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Mark Scott

Over the past two weeks, three people have died here in Americus from apparent drug overdoses. The Gwinnett Daily Post reported Saturday that there have been more than 100 documented overdoses in Georgia during this same time period.

All these cases, including the ones here in Americus, are believed to be the result of people taking drugs laced with Fentanyl, an extremely powerful synthetic opioid. Over the past few years there has been a dramatic increase in the number of people in the United States who have become addicted to prescription opioid pan killers. This has resulted in an increase in reports of forged and stolen prescriptions and in the use of illegal drugs such as heroin by addicts who are not able to obtain prescription drugs.

Having policed during the crack cocaine era of the 1990s, I well remember the struggle to arrest and prosecute drug traffickers and dealers while simultaneously trying to help their clients break the vicious cycle of addiction.

Now, 30 years later, we’re seeing a different type of addiction that’s much more deadly. We have recently seized quantities of heroin and cocaine locally along with fake prescription pills laced with Fentanyl. These pills are made to look like prescription drugs such as Xanax or Percocet, but actually contain varying quantities of Fentanyl, which is 50 to 100 times more potent than morphine, depending on how it is manufactured. Simply handling these illegal drugs can result in an overdose as the drug is readily absorbed through the skin.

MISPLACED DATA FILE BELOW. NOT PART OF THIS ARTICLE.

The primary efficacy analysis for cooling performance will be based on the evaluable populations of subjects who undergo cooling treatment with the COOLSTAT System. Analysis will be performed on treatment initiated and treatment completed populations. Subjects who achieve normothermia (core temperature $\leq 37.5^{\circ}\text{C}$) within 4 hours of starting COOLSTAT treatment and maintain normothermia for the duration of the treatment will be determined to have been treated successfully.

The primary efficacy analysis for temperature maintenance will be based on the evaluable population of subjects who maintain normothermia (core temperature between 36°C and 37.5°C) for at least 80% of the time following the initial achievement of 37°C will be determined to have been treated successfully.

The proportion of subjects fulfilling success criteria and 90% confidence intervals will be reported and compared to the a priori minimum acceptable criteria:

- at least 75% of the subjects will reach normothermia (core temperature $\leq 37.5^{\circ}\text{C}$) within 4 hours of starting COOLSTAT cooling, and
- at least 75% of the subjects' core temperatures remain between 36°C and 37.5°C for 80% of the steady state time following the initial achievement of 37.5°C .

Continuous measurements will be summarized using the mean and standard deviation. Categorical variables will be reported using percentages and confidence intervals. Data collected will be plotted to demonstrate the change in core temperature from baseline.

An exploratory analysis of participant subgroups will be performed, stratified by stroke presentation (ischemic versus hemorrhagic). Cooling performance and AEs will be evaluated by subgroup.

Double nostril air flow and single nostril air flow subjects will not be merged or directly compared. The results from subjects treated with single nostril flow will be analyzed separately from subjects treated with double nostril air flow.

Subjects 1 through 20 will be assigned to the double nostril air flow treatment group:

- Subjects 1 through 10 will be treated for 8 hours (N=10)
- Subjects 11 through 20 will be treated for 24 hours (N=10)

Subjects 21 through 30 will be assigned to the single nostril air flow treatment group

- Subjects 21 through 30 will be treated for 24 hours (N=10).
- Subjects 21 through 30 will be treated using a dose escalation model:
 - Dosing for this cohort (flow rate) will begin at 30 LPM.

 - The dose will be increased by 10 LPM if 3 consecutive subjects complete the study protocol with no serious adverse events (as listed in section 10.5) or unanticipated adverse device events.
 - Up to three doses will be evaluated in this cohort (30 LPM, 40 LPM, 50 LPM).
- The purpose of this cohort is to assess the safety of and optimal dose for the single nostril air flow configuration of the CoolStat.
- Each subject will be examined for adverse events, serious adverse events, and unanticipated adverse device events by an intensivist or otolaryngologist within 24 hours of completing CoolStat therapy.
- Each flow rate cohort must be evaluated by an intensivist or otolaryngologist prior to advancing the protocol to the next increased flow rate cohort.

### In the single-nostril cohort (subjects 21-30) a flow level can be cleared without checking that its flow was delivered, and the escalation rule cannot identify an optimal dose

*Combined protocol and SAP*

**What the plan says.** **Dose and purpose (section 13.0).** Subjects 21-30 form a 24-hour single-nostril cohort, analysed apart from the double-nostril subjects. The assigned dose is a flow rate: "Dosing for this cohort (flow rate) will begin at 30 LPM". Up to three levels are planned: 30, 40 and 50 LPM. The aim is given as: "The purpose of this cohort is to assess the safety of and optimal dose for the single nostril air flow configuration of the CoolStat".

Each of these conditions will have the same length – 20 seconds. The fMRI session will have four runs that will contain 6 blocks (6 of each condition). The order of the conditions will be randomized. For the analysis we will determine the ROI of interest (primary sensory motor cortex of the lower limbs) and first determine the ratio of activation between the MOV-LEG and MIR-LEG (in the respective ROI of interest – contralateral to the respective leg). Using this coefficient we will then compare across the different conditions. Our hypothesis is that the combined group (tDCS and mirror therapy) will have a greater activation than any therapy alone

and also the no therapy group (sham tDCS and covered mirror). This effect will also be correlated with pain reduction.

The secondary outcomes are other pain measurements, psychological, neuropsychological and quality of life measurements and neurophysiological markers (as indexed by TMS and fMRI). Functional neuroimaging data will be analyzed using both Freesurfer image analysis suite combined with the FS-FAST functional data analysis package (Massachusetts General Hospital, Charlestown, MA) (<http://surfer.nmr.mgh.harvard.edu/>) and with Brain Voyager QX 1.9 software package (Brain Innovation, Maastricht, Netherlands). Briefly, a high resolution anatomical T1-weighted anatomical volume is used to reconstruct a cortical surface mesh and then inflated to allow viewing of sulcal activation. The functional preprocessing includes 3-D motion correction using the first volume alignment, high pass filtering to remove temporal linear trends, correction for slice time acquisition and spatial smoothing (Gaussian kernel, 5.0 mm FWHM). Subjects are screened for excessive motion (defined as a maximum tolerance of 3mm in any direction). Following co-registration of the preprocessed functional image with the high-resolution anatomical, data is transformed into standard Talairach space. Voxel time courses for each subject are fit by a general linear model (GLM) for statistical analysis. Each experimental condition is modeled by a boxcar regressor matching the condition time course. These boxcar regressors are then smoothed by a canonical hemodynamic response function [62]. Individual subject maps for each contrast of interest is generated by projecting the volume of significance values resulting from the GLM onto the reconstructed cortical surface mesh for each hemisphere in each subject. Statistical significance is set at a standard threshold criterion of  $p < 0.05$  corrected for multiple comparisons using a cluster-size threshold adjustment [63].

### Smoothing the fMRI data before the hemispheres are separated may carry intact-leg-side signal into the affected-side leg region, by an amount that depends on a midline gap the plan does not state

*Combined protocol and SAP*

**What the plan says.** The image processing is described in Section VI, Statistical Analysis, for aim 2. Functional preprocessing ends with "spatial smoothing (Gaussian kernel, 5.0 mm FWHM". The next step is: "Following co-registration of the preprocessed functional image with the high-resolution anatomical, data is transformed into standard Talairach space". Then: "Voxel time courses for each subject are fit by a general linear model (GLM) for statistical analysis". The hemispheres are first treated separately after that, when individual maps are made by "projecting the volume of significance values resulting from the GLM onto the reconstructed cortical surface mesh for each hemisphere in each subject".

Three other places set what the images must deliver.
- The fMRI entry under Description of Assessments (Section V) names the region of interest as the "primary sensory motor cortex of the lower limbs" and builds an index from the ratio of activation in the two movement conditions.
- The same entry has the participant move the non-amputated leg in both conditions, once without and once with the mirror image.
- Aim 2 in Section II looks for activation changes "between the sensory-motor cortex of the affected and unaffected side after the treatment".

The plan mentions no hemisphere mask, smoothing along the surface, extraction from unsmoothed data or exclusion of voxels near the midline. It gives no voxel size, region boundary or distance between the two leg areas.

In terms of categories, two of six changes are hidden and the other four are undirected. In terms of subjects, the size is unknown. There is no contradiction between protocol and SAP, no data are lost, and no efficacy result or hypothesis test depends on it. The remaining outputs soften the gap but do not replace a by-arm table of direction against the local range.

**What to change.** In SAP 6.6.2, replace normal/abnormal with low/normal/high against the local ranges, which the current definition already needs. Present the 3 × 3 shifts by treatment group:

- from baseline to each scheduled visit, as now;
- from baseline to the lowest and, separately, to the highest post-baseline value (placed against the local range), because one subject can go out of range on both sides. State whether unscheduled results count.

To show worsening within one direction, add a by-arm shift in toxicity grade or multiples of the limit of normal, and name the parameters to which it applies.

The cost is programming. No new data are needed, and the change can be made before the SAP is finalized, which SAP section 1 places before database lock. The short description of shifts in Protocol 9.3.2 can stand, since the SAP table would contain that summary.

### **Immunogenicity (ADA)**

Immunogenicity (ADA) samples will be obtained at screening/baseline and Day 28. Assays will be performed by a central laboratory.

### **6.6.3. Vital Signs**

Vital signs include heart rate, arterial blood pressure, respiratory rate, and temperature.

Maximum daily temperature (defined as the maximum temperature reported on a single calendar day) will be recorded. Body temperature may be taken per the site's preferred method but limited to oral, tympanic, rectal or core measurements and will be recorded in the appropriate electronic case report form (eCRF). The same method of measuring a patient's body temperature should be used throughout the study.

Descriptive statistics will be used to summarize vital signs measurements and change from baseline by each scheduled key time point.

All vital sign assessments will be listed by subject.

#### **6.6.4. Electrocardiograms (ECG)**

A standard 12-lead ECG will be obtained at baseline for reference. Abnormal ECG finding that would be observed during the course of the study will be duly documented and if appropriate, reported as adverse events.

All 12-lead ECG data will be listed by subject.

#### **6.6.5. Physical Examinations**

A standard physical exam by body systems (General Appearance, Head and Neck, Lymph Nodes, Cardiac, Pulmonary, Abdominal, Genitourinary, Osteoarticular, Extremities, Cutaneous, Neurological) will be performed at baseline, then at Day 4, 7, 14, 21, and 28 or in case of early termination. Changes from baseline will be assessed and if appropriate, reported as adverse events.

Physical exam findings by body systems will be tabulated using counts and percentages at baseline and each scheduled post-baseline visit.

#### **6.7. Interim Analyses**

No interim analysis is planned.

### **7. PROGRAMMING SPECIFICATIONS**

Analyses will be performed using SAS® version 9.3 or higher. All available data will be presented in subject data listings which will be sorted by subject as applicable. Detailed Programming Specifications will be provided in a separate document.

If you know someone who is addicted to opioids and you suspect they may have overdosed or taken drugs laced with Fentanyl, it is imperative to call 911 and seek medical help immediately. Georgia law protects anyone who calls for medical help in a suspected overdose case. Just make the call.

We also encourage those who have friends or family members struggling with addiction or who counsel people on addiction recovery to carry and be prepared to administer Naloxone. Naloxone is a medication designed to rapidly reverse opioid overdose. It can very quickly restore normal respiration to a person whose breathing has slowed or stopped as a result of overdosing with heroin or opioid pain medications.

You can learn more about Naloxone at www.drugabuse.gov. There are a number of programs that provide free doses of Naloxone to anyone who may have contact with drug users. It is safe and very easy to administer with little to no training. If you have questions or would like more information, we also have informational materials available at the police department.

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Mark Scott, a former assistant chief with the Albany Police Department, is chief of the Americus Police Department.

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